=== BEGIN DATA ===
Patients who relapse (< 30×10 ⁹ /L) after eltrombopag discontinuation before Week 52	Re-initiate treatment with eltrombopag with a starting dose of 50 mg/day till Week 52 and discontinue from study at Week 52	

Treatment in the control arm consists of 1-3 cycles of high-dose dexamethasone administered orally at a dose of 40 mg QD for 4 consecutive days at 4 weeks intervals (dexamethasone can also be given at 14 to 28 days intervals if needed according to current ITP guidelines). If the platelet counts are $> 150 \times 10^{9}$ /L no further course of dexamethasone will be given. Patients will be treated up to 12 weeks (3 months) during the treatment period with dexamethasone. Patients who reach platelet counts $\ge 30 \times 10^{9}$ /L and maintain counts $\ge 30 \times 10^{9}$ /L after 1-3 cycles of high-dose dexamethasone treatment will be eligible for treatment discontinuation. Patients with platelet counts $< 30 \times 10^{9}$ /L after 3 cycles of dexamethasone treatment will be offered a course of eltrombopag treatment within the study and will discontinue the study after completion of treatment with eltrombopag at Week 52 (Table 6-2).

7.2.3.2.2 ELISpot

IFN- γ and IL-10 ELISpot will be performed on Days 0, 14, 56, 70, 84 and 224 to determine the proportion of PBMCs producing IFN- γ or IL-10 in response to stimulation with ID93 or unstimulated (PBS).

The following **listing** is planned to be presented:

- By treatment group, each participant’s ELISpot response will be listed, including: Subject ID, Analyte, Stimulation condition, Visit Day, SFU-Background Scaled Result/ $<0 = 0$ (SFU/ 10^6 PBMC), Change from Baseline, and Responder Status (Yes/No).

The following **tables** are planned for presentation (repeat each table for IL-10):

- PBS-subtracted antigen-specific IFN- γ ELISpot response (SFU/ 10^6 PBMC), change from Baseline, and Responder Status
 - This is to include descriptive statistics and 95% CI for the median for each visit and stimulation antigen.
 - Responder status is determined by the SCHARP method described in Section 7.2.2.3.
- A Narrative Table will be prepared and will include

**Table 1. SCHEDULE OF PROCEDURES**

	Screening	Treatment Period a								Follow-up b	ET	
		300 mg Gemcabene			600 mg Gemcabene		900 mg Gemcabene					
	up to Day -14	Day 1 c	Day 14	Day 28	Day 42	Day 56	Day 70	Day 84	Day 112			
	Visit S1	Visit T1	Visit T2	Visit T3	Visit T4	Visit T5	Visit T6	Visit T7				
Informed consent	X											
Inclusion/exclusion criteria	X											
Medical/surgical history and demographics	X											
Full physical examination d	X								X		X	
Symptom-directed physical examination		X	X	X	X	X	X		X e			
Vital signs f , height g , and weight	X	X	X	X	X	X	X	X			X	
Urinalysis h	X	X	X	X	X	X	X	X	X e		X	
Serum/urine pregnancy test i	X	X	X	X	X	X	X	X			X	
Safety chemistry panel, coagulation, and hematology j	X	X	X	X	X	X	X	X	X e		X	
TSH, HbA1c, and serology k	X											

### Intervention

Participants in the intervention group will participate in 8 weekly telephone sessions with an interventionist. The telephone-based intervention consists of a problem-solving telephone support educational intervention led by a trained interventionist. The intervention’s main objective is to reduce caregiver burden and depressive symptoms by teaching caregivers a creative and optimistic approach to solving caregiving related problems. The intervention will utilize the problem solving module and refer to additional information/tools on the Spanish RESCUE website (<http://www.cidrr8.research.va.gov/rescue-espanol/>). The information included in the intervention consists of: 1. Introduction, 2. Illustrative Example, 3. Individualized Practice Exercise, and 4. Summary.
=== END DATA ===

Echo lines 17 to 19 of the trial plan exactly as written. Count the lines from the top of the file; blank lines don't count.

Informed consent	X											
Inclusion/exclusion criteria	X											
Medical/surgical history and demographics	X											